Two poems today that I’d like to talk about:
The first one is “Richard Cory” by Edwin Arlington Robinson:
The second is “Ozymandias” by Percy Bysshe Shelley:
Reflecting upon both of these classics, it’s fascinating how perceptive they are to the human condition. As the result of some careful soul searching the past two weeks or so, it has occurred to me how as post-Genesis 3 humans, we have the seemingly paradoxical yet uncanny dual-capacity for pride and insecurity. I was having a discussion with my father and we were talking about some of the latest SBC politics and I was quietly noticing to myself the pervasive, blatant pride and insecurity in so many prominent figures while at once realizing how I have just as much of a problem as they do, only without the public spotlight with which to make such faults known to the masses.
Two very prominent figures long ago were overcome by pride with the simple assurance of a serpent that they would “be like God.” Such pride gave way to the pursuit of an empty promise of false glory. But only moments later they were found hiding amidst bushes because they were terrified and ashamed as a result of the failure of their pride to deliver on that promise.
Any pursuit that does not glorify God glorifies Satan. It’s far too easy to look at others and think they’ve got it figured out while you’re a miserable, worthless stain on the face of human existence. Of course, it’s just as easy to have the exact opposite view and think yourself to be great because of your own achievements or the press clippings with your name in the headlines.
My mother happens to be a fount of wisdom and insight. Something she recently told me while discussing these very issues is worth repeating here: It’s easy to have a low view of ourselves and a high view of others because we know ourselves better than we know others. You know your own sin. You don’t know the sin of the great men of God who speak at the conferences or have popular ministries, or write tons of books. If you did, you’d likely have a worse view of them than you would yourself. Why? Because you’re sick with pride. I know this because I’m talking about myself. This happens when we downplay sin in others.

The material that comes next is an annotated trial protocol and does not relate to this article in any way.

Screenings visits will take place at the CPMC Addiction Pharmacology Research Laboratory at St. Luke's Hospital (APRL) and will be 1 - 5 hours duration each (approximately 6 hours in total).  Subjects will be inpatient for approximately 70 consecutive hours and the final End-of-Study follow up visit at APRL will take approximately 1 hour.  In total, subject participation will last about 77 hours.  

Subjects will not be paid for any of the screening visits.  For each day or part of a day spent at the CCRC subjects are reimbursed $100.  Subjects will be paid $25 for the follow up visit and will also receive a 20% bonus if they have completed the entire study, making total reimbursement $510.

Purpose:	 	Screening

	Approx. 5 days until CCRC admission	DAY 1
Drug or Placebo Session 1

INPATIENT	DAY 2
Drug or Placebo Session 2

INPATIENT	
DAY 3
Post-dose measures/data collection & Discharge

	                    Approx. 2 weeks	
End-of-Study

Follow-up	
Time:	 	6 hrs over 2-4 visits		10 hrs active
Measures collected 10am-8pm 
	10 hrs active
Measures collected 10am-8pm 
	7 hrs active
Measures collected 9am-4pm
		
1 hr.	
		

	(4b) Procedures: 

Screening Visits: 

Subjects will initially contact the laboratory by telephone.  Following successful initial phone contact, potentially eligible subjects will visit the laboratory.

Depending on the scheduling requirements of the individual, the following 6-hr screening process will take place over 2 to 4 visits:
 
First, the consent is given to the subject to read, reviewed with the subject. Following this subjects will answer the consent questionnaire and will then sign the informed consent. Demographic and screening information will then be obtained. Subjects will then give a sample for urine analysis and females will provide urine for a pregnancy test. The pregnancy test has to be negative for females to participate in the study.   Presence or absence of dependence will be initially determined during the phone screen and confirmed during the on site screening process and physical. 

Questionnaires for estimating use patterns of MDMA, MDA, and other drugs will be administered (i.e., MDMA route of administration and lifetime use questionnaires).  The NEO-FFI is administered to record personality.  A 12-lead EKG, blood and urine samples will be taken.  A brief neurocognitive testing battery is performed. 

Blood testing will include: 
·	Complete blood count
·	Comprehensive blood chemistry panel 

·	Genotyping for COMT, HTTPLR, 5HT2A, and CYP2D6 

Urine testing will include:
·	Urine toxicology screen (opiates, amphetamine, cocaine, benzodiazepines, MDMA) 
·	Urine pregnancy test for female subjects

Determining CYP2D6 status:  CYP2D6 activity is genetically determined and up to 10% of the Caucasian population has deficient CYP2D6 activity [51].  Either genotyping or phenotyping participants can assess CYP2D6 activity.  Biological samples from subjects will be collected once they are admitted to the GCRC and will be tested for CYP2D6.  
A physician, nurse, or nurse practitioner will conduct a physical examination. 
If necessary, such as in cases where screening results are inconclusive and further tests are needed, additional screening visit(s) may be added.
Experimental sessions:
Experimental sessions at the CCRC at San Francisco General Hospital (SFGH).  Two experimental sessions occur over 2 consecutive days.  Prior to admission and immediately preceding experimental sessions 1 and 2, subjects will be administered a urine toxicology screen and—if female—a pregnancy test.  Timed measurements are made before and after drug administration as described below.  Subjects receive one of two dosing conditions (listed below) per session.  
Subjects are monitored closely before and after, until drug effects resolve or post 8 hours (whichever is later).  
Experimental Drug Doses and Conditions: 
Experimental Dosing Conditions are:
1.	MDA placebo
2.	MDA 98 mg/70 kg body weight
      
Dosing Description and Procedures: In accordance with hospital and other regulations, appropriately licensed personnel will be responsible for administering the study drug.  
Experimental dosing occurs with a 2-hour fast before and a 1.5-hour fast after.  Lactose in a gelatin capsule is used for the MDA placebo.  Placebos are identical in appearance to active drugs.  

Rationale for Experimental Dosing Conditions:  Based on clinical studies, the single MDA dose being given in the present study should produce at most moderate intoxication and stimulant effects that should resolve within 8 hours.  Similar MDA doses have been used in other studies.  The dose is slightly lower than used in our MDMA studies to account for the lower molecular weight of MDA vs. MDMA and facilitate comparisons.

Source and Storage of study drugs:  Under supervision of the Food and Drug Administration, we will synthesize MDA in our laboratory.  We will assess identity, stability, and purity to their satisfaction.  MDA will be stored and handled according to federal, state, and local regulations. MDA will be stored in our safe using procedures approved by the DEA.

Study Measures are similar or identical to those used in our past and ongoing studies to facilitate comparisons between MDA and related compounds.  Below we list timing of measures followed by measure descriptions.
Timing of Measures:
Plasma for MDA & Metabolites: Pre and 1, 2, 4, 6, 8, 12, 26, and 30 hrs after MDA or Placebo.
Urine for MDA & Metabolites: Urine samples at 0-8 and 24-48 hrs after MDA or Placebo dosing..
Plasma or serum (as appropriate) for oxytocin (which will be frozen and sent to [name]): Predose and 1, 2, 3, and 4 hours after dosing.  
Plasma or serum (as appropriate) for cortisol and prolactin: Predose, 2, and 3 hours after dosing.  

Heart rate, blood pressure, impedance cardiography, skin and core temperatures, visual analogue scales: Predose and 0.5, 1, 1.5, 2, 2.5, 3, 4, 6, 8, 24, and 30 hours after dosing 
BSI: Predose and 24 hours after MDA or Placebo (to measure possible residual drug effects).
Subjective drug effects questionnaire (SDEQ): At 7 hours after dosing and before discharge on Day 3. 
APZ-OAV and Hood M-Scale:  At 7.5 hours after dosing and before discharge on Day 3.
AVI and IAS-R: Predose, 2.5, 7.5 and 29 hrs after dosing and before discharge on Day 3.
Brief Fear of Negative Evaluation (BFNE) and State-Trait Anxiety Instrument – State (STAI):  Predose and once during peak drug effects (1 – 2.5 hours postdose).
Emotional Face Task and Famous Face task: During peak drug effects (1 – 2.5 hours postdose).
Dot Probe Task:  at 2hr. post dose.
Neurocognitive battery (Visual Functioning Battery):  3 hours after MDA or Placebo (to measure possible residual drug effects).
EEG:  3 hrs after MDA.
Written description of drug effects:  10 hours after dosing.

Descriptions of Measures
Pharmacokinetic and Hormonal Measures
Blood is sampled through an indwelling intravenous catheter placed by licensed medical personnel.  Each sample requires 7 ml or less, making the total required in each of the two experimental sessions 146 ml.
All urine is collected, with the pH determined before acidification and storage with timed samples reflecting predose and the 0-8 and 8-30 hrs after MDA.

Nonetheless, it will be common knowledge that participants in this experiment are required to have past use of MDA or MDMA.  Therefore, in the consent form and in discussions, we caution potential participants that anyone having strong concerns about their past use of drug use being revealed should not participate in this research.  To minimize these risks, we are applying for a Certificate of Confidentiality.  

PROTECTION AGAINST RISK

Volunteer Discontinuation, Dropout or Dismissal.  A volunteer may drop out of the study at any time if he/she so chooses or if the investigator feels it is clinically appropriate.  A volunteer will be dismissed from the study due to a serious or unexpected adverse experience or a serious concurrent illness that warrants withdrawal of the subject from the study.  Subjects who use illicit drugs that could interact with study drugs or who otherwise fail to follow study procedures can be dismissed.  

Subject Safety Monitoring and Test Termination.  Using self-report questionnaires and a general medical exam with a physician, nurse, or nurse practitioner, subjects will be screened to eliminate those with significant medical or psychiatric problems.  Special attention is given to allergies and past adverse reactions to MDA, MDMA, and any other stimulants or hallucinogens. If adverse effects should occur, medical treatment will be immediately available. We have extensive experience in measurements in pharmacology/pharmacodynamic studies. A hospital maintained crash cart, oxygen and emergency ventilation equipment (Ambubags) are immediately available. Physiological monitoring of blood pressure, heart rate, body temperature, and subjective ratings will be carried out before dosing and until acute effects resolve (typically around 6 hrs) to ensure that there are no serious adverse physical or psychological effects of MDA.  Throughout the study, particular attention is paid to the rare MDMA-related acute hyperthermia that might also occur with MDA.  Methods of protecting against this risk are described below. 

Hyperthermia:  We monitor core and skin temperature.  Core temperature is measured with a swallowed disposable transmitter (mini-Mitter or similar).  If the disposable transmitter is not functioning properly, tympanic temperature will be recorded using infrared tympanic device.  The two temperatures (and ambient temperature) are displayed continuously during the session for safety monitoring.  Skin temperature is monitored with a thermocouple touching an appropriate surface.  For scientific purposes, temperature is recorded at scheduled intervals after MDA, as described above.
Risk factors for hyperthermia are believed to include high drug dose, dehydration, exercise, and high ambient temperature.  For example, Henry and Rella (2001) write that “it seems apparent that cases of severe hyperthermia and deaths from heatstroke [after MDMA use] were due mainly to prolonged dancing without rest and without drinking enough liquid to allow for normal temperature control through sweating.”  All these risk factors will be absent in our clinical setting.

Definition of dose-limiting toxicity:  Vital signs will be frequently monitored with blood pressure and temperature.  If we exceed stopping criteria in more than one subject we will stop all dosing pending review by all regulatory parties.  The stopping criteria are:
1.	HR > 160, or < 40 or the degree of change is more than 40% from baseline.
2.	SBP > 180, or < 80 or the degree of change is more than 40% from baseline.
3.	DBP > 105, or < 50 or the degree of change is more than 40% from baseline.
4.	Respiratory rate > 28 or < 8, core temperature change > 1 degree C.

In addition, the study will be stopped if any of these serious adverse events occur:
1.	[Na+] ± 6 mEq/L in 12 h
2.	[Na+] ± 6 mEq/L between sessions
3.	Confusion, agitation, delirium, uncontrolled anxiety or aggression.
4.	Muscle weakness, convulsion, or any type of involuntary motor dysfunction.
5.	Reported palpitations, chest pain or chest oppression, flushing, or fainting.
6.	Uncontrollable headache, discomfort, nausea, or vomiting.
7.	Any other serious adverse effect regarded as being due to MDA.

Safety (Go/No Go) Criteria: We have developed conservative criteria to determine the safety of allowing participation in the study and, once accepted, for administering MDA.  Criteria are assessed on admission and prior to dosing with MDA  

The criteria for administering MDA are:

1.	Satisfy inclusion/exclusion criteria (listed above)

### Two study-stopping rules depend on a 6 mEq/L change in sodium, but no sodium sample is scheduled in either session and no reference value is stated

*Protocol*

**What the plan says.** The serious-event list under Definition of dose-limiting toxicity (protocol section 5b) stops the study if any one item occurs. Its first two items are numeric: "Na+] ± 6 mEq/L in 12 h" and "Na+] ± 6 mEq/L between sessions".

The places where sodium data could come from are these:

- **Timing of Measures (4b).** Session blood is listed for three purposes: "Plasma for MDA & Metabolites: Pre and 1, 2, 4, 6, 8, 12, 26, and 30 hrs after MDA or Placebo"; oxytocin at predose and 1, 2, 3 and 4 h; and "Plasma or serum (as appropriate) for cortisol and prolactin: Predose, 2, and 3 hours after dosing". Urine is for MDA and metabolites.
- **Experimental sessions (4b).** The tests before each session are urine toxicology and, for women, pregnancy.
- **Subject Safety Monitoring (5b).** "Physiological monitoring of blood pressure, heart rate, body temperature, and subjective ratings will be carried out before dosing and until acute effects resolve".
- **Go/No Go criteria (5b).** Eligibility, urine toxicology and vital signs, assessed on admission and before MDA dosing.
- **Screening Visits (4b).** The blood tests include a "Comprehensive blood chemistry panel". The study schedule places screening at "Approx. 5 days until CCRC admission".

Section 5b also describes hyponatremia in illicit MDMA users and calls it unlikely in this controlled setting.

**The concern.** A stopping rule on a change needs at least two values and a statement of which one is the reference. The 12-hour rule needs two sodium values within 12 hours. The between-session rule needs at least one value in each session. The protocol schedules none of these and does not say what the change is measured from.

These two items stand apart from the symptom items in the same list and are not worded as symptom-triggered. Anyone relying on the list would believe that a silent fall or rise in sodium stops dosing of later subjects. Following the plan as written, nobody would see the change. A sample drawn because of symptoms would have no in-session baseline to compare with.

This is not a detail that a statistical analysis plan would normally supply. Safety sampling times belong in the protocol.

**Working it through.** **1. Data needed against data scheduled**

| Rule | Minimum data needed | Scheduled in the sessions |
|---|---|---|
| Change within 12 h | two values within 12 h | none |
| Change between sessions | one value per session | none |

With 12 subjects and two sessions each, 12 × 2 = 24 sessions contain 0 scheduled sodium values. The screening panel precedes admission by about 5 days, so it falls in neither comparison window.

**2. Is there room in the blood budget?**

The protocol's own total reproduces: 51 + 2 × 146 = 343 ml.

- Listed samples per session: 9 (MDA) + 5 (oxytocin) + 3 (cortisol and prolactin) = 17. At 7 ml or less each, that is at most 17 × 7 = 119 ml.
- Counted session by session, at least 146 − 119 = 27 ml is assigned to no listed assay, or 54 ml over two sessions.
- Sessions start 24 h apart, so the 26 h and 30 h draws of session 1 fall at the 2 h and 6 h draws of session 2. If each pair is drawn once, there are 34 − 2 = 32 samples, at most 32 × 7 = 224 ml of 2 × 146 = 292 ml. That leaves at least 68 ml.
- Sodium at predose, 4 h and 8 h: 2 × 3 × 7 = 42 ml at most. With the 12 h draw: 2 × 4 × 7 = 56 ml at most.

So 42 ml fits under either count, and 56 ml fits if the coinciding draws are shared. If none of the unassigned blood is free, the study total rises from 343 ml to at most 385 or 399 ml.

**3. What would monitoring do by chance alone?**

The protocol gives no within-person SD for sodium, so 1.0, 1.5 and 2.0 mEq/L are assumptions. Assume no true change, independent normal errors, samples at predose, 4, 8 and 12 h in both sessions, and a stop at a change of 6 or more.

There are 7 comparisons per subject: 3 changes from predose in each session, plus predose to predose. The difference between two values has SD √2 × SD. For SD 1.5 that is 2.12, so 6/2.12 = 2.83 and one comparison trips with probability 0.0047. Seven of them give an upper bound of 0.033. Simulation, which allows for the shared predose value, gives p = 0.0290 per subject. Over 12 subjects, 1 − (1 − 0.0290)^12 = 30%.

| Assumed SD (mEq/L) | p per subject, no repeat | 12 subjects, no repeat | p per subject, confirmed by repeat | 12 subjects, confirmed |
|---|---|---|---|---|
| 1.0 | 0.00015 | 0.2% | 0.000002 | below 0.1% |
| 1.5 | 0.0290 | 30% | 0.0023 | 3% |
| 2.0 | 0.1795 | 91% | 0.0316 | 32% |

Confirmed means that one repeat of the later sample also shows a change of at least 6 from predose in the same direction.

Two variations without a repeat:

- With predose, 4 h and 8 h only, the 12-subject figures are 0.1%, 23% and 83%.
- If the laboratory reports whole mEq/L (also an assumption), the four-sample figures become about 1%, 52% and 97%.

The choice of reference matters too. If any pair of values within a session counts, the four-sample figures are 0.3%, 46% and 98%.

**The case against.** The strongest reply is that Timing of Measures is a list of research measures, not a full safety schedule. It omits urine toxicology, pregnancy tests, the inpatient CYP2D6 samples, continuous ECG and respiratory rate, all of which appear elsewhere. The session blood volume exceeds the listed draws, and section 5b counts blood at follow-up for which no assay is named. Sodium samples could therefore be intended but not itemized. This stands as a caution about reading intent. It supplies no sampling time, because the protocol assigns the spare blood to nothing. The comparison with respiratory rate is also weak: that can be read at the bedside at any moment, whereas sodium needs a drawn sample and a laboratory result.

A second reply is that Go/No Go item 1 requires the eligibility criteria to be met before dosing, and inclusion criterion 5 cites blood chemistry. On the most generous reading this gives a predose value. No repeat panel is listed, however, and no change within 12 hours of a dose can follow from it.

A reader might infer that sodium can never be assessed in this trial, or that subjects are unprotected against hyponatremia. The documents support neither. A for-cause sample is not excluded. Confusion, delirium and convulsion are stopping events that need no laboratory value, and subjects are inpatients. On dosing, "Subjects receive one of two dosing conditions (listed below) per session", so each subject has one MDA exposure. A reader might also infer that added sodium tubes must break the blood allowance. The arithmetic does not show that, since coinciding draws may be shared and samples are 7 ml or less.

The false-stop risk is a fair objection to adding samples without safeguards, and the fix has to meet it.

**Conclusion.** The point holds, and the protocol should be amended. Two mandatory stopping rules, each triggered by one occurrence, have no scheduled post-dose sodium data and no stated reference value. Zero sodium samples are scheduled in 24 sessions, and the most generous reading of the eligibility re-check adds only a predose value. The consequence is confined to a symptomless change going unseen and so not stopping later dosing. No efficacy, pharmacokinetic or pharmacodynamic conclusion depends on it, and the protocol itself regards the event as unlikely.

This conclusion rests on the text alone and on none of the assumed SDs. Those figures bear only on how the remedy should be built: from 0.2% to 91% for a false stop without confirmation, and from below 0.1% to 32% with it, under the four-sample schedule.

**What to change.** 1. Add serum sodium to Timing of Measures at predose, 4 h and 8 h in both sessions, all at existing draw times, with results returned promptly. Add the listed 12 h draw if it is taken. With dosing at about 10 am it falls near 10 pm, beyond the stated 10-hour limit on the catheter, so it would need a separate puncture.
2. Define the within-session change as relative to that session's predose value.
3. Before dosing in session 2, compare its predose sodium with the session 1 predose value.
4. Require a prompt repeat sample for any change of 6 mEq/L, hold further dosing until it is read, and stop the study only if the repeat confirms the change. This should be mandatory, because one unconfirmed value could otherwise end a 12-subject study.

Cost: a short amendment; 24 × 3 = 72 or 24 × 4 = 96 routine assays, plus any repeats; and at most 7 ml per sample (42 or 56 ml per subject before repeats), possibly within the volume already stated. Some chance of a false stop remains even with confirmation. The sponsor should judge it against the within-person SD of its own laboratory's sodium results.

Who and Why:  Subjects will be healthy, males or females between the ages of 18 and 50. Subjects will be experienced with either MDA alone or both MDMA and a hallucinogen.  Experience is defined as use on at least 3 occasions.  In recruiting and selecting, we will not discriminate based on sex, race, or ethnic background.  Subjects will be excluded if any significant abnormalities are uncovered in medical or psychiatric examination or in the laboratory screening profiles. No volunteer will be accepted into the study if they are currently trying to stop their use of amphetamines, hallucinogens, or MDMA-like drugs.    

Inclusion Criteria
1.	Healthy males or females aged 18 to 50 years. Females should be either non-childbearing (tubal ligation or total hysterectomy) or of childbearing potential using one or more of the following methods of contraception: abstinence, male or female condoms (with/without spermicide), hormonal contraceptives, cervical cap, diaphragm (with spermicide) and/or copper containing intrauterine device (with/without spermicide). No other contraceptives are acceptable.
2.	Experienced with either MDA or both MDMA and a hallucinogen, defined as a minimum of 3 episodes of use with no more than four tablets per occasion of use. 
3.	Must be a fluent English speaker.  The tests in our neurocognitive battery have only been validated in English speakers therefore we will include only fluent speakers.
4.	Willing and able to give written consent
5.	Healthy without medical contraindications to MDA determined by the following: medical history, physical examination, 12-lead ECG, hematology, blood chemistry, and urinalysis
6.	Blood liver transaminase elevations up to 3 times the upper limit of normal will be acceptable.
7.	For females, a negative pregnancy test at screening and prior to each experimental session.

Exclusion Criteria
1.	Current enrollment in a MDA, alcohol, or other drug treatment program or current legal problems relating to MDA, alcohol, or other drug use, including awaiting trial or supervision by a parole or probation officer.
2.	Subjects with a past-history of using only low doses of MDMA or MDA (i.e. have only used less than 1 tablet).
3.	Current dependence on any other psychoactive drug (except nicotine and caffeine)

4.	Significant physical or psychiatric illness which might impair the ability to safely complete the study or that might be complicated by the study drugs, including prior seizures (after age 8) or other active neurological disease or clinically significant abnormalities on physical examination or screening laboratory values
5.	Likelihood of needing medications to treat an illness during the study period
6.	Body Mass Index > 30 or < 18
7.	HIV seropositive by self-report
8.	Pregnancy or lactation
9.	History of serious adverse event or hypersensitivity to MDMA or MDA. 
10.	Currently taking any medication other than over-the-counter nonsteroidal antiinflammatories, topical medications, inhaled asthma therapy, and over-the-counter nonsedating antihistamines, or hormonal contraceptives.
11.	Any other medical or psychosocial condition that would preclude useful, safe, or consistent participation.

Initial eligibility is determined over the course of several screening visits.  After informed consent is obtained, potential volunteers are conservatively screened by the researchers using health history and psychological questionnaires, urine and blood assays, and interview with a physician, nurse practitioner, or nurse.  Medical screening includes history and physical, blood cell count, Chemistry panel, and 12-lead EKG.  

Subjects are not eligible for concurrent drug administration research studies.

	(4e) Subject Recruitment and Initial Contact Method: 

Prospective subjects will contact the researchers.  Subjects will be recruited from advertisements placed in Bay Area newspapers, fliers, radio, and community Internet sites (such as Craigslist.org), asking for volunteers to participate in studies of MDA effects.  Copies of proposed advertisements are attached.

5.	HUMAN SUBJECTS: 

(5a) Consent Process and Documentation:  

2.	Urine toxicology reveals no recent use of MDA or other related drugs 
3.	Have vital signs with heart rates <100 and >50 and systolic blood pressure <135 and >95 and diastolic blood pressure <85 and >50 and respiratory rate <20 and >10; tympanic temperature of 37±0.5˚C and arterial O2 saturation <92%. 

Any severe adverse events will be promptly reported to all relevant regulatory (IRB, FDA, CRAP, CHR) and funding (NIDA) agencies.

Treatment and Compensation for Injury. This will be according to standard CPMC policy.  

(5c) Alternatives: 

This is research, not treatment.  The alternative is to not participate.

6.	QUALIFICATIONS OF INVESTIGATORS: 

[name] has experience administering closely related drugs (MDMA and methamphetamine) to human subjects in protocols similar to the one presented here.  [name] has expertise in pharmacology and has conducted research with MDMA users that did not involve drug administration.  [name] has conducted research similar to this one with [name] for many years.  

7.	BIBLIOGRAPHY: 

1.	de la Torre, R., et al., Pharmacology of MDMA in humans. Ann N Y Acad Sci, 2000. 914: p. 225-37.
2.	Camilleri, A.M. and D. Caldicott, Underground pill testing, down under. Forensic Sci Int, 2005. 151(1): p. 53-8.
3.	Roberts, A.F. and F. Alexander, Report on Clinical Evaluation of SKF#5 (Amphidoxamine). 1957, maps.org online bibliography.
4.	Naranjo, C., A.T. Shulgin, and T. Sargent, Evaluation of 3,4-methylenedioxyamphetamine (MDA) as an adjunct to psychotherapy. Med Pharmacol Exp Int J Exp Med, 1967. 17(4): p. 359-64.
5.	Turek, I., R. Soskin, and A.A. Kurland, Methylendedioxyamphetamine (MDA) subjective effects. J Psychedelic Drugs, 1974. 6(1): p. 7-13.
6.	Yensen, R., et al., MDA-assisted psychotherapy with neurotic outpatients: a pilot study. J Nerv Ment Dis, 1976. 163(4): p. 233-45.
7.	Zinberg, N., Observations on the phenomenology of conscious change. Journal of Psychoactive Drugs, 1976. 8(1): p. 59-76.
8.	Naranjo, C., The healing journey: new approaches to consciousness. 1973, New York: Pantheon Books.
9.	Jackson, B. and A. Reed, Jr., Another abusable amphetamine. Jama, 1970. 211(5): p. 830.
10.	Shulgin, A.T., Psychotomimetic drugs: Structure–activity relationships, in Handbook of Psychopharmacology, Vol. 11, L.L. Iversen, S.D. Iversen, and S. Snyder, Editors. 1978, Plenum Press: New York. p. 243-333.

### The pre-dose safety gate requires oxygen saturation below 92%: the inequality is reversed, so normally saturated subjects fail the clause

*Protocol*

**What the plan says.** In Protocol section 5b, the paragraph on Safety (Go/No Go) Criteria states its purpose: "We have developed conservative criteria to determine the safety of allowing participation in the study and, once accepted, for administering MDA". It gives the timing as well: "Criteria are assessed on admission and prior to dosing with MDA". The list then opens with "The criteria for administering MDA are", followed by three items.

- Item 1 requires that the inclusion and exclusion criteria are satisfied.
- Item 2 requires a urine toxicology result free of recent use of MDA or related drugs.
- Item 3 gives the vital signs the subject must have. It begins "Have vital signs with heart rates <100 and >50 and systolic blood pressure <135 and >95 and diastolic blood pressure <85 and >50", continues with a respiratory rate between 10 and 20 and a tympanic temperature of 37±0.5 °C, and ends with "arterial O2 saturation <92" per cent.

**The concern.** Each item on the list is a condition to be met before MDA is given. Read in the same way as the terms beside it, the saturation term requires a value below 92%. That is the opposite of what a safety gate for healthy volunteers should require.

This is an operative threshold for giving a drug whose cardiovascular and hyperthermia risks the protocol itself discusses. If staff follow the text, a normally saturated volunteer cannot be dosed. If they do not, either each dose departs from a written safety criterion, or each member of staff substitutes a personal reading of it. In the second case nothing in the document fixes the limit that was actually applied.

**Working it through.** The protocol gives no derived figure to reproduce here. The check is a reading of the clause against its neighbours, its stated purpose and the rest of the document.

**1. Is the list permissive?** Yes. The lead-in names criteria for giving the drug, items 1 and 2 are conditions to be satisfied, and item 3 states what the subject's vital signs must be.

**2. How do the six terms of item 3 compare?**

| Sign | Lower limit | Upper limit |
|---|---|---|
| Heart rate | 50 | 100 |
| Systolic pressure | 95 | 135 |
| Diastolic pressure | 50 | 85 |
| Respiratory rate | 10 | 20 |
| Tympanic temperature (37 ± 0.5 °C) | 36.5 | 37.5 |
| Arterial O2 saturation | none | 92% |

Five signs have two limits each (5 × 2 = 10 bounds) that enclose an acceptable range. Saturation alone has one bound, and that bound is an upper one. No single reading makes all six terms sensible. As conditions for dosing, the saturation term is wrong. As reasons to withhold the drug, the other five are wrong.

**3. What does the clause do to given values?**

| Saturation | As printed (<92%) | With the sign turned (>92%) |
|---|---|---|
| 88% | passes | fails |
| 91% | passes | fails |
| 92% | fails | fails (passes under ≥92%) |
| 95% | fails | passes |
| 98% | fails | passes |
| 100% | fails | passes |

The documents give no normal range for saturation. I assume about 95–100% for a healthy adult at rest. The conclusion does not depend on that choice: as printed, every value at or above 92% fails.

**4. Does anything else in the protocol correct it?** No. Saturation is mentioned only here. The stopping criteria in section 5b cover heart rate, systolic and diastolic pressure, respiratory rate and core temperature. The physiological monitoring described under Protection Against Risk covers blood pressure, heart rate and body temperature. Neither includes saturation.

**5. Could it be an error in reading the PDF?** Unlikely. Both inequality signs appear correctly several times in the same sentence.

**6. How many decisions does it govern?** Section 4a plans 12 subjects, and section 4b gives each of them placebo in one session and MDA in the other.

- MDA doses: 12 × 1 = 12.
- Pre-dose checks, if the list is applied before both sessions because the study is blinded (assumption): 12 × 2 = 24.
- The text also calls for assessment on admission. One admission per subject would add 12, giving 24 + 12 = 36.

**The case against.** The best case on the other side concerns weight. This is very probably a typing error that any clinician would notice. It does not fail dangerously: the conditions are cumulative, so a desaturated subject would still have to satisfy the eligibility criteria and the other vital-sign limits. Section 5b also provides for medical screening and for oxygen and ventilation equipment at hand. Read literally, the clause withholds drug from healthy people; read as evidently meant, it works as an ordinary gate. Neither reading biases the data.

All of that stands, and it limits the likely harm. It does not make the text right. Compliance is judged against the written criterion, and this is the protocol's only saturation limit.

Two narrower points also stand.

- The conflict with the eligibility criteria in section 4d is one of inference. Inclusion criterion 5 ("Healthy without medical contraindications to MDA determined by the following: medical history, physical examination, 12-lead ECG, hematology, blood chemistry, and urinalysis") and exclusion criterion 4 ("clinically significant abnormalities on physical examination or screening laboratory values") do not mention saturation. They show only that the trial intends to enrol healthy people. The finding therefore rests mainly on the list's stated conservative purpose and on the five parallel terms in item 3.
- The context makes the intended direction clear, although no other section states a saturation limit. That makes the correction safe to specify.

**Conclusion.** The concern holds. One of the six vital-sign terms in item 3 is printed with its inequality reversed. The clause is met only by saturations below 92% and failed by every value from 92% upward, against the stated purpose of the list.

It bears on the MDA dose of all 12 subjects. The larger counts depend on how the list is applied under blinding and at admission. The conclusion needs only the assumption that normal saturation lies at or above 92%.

Likewise, it’s easy to have a high view of ourselves and a low view of others when we downplay sin in ourselves.
Comparing ourselves to others and hoping for glory from men is a wicked means to an evil lie. It will only end in despair, emptiness, and alienation. We must never forget who we are, where we have come from, and where Christ takes us apart from any contribution on our behalf.
Don’t think you’re above this just because you’re not a denominational glad-hander, or a popular pastor, etc. Don’t think that you’re not just as susceptible as a seminary student, as a gas station clerk, as a friend, as a homemaker, or whatever.
If you forget who you were and who Christ is making you, along with every other co-heir, then you’ve lost perspective.
John Calvin echoed these timeless truths gracefully:
So long as we do not look beyond the earth, we are quite pleased with our own righteousness, wisdom, and virtue; we address ourselves in the most flattering terms, and seem only less than demigods. But should we once begin to raise our thoughts to God, and reflect what kind of being he is, and how absolute the perfection of that righteousness, and wisdom, and virtue, to which, as a standard, we are bound to be conformed, what formerly delighted us by its false show of righteousness will become polluted with the greatest iniquity; what strangely imposed upon us under the name of wisdom will disgust by its extreme folly; and what presented the appearance of virtuous energy will be condemned as the most miserable impotence. So far are those qualities in us, which seem most perfect, from corresponding to the divine purity. (Institutes, I.I.2)